This was a great read—Ligotti is a perfect writer for such a topic: his prose style, so sober and deadpan and inexorable, is yet propelled by an undercurrent of the darkest and driest of humor.
Here's one of the classic SF paranoia stories, a tale of aliens hiding among us with nefarious schemes. One day the world may wake up to their plans. . . but it would probably be a bad idea if you did. All by yourself. Alone. Very alone...
Stanley Ellin's short story, 'The Specialty of the House', about a New York restaurant with a special gourmet menu, was published in Ellery Queen's Mystery Magazine in 1948
Arthur C. Clarke’s Childhood’s End is the example without peer of a highly acclaimed novel that grew from a novella. So successful, in fact, has the novel been that few readers even know of or remember the shorter form from which it came.
Here's a wry little story—but one with a sting in its tail— that demonstrates that sometimes our worst enemies, as well as some unexpected allies, can literally be right under our feet...
There is a man in Alcatraz who has been in isolation for thirty-seven years. This is probably longer than any other Federal prisoner has ever been kept in isolation. Steel doors shut behind Robert Stroud in 1909. Prison, in the Arabian phrase, is engraved on his eyeballs.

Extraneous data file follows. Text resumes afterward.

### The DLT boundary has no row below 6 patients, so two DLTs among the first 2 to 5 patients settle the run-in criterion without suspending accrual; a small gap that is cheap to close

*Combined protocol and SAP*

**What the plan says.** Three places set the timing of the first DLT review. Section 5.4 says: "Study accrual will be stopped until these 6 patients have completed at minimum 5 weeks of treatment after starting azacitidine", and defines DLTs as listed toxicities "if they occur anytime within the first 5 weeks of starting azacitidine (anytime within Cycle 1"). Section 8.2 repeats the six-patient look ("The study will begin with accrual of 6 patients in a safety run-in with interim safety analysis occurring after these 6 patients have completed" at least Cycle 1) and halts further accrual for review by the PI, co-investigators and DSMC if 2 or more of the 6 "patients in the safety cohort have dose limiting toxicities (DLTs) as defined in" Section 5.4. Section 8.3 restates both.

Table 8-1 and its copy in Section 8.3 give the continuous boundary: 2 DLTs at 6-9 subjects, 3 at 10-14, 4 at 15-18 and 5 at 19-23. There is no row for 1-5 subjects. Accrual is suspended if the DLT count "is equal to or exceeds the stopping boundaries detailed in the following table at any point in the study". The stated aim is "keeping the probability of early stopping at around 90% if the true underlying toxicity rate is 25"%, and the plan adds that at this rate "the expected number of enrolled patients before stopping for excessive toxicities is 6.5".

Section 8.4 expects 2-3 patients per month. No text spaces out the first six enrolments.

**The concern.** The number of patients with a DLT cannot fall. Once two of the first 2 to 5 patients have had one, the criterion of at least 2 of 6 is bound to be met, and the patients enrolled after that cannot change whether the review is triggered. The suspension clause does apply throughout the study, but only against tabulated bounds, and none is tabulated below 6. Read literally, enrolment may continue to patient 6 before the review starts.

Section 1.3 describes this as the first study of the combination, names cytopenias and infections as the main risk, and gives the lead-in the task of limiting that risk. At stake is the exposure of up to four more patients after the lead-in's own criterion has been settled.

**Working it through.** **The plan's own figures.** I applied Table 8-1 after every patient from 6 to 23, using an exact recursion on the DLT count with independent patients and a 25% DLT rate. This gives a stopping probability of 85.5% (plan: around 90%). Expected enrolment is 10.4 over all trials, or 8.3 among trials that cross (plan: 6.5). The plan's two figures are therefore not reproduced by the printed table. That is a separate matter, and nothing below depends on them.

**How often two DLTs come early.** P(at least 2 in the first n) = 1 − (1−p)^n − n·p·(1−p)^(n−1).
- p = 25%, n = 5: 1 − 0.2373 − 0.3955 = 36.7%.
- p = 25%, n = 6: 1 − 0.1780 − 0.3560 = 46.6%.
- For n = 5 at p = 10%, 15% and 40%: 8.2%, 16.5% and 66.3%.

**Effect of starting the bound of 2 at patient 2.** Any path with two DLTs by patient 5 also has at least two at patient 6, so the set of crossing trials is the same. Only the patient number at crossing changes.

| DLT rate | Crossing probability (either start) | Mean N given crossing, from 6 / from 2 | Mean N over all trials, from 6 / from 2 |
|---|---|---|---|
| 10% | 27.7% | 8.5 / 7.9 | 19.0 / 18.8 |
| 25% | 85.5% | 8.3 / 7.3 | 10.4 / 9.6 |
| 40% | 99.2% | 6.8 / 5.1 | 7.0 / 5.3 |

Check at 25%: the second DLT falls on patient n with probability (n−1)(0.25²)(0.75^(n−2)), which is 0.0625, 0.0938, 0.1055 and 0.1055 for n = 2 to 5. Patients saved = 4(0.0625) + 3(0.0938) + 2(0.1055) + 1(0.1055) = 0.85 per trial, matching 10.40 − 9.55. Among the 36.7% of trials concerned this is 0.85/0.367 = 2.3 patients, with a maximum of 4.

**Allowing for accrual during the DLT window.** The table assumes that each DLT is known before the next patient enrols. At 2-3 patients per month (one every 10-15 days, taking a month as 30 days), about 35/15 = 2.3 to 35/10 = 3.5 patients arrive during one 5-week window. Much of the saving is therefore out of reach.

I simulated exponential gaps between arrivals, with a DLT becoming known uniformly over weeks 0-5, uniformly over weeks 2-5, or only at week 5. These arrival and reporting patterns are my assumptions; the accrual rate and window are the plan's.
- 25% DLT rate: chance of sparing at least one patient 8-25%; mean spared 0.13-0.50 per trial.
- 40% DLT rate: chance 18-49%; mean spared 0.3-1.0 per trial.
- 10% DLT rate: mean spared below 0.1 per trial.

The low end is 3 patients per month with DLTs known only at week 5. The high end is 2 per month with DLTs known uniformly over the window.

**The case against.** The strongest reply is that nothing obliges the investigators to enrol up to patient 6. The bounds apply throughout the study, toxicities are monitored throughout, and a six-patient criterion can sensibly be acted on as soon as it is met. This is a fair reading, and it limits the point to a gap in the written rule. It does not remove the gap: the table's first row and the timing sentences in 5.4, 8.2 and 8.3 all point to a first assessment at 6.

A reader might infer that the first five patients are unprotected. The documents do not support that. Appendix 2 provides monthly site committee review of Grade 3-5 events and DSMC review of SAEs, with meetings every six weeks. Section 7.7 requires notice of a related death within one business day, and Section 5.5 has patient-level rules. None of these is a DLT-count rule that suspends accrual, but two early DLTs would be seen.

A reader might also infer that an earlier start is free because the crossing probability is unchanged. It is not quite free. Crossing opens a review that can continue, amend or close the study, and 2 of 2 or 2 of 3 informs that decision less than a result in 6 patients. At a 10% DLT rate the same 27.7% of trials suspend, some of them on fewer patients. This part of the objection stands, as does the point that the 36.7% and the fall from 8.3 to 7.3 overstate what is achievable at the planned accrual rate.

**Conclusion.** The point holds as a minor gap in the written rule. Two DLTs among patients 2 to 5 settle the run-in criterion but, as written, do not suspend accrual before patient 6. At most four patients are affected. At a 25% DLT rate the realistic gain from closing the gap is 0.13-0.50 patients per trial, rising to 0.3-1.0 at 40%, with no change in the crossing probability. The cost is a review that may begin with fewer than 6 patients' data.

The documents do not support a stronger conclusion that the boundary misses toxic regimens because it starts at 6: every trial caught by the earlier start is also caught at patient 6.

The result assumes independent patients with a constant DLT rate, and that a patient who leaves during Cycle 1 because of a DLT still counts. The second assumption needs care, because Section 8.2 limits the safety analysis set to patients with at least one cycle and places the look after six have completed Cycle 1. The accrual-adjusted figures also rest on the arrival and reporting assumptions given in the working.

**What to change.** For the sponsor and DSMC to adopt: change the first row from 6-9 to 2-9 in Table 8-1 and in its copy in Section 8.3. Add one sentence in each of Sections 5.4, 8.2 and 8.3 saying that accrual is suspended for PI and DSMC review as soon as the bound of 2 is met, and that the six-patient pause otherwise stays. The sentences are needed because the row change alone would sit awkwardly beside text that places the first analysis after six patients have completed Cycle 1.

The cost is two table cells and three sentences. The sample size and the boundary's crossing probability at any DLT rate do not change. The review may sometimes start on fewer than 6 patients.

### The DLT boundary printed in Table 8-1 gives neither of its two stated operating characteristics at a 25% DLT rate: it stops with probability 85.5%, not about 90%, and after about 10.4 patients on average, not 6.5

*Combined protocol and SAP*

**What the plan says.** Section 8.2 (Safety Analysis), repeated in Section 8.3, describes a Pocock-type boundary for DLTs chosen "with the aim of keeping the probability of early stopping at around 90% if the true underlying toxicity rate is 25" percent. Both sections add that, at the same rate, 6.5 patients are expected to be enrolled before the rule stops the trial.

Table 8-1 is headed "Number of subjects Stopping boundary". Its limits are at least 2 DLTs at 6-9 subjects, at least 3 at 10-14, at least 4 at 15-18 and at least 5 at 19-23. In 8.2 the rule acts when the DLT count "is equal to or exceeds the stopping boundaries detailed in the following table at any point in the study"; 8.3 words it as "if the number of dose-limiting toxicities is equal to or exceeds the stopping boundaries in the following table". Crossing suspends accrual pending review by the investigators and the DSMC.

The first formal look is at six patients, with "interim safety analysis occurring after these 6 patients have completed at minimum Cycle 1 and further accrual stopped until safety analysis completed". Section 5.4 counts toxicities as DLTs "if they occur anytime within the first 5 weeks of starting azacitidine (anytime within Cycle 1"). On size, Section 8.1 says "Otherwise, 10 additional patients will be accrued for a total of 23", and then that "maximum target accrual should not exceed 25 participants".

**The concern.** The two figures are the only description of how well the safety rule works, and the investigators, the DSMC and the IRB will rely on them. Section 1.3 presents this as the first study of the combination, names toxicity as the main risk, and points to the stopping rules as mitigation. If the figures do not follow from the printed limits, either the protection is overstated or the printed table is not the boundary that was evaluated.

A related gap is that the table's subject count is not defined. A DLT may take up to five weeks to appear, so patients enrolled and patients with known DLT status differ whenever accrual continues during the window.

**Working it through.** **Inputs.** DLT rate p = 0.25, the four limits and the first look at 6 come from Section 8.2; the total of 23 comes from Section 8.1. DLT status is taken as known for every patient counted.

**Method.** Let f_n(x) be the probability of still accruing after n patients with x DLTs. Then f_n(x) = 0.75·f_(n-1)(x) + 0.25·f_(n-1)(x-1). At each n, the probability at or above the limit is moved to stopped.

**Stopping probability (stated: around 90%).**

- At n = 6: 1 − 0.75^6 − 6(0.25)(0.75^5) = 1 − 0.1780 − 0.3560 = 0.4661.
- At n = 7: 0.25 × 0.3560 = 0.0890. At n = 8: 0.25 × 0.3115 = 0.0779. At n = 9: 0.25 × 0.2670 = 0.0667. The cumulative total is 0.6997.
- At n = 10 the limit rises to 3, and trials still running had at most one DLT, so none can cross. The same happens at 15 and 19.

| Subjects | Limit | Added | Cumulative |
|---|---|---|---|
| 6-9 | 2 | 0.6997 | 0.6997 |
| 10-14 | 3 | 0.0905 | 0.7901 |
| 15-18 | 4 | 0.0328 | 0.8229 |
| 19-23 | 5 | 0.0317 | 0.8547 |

If the romantic rebel extols evil and the individual, this does not mean that he sides with mankind, but merely with himself. Dandyism, of whatever kind, is always dandyism in relation to God. The individual, in so far as he is a created being, can oppose himself only to the Creator.
This article records the personal observations of John Updike, a highly regarded, perceptive twentieth-century American writer, on how moderately severe psoriasis has affected his life and also his thoughts about his disease and its treatment.
In this famous chapter of Dostoyevsky’s classic novel The Brothers Karamozov, Ivan and Alyosha—two of the book’s four brothers—meet at a restaurant. Though both in their early twenties, the brothers possess dramatically different personalities. Alyosha has just asked Ivan the question: “Will you explain why you don’t accept the world?” What follows is Ivan’s answer.
Richard Church, himself a novelist and poet who had fought in World War I, believed that Erich Maria Remarque’s remarkable little novel allowed the reader to truly understand the horrifying and brutalizing experience of those who fought in the Great War
Sir Herbert Read was a British art historian, poet, and critic. His book of poetry, Naked Warriors (1919), reflected his own experiences in World War I. In the following viewpoint, written as a review of a half-dozen war books, he discusses why, ten years after the end of the war, people had so much interest in war literature.